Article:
GREGORY. (7, 20. in Ev.) John cries in the desert because he brings the glad tidings of redemption to deserted and forsaken Judæa, but what he cries is explained in the words, Prepare ye the way of the Lord. For they who preach true faith and good works, what else do they than prepare the way for the Lord’s coming into the hearts of the hearers, that they might make the paths of God straight, forming pure thoughts in the mind by the word of good preaching.

ORIGEN. Or, a way must be prepared in our heart for the Lord, for the heart of man is large and spacious if it has become clean. For imagine not that in the size of the body, but in the virtue of the understanding, consists that greatness which must receive the knowledge of the truth. Prepare then in thy heart by good conversation a way for the Lord, and by perfect works pursue the path of life, that so the word of God may have free course in thee.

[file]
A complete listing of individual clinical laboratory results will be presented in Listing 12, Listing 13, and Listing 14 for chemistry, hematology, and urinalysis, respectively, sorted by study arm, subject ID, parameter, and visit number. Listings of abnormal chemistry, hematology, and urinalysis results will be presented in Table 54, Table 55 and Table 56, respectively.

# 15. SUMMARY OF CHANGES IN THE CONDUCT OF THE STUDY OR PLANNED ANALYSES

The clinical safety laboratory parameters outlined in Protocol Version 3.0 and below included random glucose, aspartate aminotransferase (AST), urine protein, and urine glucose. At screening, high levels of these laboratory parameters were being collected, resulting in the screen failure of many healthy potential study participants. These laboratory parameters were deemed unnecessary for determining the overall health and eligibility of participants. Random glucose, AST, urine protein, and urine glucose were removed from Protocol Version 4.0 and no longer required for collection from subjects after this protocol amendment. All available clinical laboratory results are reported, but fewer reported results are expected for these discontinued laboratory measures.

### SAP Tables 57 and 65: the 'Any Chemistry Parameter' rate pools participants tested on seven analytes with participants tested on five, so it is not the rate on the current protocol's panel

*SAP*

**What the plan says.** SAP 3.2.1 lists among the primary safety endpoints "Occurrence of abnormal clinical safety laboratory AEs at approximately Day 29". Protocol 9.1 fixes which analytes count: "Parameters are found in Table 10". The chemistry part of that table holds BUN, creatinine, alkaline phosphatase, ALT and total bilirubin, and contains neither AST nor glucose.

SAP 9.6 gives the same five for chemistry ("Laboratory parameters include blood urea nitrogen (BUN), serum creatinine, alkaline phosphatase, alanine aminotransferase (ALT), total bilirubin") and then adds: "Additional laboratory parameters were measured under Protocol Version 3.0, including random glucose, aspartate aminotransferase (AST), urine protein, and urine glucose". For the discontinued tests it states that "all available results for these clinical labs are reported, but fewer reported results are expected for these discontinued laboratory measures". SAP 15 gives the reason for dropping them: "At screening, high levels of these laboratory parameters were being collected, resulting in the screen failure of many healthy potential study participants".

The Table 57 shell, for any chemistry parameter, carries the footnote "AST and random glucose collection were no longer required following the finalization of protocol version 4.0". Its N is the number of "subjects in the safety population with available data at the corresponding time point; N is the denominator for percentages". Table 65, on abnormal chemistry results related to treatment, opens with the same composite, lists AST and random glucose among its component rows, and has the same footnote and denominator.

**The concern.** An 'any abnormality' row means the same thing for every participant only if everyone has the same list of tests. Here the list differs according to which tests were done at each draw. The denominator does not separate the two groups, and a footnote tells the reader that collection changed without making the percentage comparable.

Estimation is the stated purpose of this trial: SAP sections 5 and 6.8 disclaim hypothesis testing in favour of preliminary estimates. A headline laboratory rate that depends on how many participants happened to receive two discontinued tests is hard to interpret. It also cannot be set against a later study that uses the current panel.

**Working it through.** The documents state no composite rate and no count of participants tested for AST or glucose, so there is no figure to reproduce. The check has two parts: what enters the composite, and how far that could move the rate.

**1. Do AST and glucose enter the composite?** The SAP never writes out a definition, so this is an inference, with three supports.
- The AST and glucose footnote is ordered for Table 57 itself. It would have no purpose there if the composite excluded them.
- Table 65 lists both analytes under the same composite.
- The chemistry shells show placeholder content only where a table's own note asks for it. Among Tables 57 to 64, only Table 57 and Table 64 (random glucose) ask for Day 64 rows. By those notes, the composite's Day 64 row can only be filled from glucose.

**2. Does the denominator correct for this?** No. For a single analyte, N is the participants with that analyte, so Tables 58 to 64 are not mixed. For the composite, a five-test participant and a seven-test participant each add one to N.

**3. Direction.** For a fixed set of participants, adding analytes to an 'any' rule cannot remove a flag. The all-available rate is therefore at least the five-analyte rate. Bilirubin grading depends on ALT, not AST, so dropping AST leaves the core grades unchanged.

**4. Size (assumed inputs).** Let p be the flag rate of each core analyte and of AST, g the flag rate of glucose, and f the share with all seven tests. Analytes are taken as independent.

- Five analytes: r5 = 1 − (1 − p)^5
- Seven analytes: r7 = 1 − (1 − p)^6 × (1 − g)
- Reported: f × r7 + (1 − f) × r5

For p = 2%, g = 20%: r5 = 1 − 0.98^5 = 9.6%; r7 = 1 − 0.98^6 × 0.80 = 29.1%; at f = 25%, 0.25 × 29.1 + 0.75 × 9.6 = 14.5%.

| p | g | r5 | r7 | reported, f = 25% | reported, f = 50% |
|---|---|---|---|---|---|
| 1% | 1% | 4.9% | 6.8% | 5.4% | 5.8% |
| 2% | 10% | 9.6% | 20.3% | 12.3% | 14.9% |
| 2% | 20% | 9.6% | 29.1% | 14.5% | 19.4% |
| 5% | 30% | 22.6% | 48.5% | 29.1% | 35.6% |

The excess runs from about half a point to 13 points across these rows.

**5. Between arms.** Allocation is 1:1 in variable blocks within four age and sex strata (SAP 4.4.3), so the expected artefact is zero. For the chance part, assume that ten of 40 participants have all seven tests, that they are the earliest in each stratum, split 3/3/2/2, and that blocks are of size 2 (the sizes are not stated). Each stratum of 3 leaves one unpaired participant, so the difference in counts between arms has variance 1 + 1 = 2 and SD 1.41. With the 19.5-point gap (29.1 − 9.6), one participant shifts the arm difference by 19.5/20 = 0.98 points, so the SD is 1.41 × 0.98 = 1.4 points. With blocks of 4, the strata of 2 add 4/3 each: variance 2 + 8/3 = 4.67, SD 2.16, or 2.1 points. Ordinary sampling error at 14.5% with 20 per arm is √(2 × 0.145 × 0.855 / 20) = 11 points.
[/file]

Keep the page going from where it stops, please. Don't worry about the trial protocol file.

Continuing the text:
BASIL. (non occ.) And because a path is a way trodden down by those that have gone before, and which former men have worn away, the word bids those who depart from the zeal of their predecessors repeatedly pursue it.

CHRYSOSTOM. (ubi sup.) But to cry, Prepare ye the way of the Lord, was not the office of the king, but of the forerunner. And so they called John the voice, because he was the forerunner of the Word.